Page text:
Volume 6 Supplement 2

53rd Annual Meeting of the Society for Research into Hydrocephalus and Spina Bifida

Open Access

Hypoventilation and sleep apnoea in spina bifida - an unrecognised problem?

Cerebrospinal Fluid Research20096(Suppl 2):S39

https://doi.org/10.1186/1743-8454-6-S2-S39

Published: 27 November 2009

Background

Hypoventilation and sleep apnoea syndromes are associated with increased body mass index (BMI) and Chiari malformation, both of which are common in the spina bifida (SB) population. Despite a number of published case reports, recent literature on the management of SB does not specifically mention such conditions. We discuss the presenting symptoms, aetiology, investigation and outcomes of our affected patients.

Materials and methods

Chart review of patients considered for ventilatory support (n = 6,) identified from the database.

Results

Patients complained of a combination of problems, including respiratory symptoms, resistant lower limb oedema, and persistent erythrocytosis. Episodes of unresponsiveness and headache were also noted, and hydrocephalus/shunt malfunction was considered a differential in some cases. Five patients had shunts in place, and four patients had undergone scans confirming Chiari malformation.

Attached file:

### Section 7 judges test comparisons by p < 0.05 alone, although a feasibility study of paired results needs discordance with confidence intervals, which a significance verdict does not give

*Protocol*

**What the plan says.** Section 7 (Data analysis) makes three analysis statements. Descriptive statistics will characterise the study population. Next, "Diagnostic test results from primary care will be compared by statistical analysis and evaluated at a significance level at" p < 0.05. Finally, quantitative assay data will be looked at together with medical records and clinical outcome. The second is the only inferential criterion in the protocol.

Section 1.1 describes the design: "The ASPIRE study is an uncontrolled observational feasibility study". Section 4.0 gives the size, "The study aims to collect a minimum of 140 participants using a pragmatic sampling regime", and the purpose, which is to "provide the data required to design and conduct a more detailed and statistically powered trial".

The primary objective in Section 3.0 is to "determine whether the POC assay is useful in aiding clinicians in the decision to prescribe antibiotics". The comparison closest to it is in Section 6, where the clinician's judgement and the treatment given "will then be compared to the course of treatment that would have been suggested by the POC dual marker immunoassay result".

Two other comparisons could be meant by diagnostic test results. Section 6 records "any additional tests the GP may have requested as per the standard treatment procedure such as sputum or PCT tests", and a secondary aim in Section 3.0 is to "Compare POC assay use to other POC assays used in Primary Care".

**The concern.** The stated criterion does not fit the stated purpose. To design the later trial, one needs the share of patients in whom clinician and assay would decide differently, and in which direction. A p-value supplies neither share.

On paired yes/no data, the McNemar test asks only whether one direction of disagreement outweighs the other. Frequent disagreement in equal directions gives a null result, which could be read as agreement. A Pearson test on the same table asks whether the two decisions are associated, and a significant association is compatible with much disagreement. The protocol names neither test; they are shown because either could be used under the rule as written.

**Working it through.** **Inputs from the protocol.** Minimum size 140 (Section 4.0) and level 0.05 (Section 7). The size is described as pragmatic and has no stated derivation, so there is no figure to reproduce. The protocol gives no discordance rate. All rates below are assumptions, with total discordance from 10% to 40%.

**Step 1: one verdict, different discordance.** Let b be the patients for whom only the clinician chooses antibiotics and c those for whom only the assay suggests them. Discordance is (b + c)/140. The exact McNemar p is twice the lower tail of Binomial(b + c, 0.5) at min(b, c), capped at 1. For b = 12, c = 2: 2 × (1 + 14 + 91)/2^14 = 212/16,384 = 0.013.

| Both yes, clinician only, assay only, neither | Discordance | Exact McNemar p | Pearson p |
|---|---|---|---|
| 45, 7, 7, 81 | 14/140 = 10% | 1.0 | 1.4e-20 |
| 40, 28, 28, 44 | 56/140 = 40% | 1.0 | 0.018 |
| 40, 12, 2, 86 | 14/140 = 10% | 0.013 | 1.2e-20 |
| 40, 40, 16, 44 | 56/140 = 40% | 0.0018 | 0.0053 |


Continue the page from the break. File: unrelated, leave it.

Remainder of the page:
Following appropriate investigation, including pulmonary function testing and sleep studies, three patients were commenced on nocturnal ventilatory support, with symptomatic improvement. The remainder are under regular review by the respiratory physicians with a view to future treatment.

Conclusion

A low threshold for further investigation and referral should be employed in SB patients with symptoms suggestive of respiratory dysfunction. Those felt appropriate for nocturnal ventilatory support can have significantly improved Quality of Life and symptom resolution with treatment. Both investigaton and treatment are non-invasive and widely available.

This is particularly important where symptoms could be attributed to Chiari malformation or decompensation of arrested hydrocephalus, as the patient may avoid the risks attendant to neurosurgical procedures.

Authors’ Affiliations

(1)
Regional Acquired Brain Injury Unit, Musgrave Park Hospital

Copyright

© Hillana and McCann; licensee BioMed Central Ltd. 2009

This article is published under license to BioMed Central Ltd.

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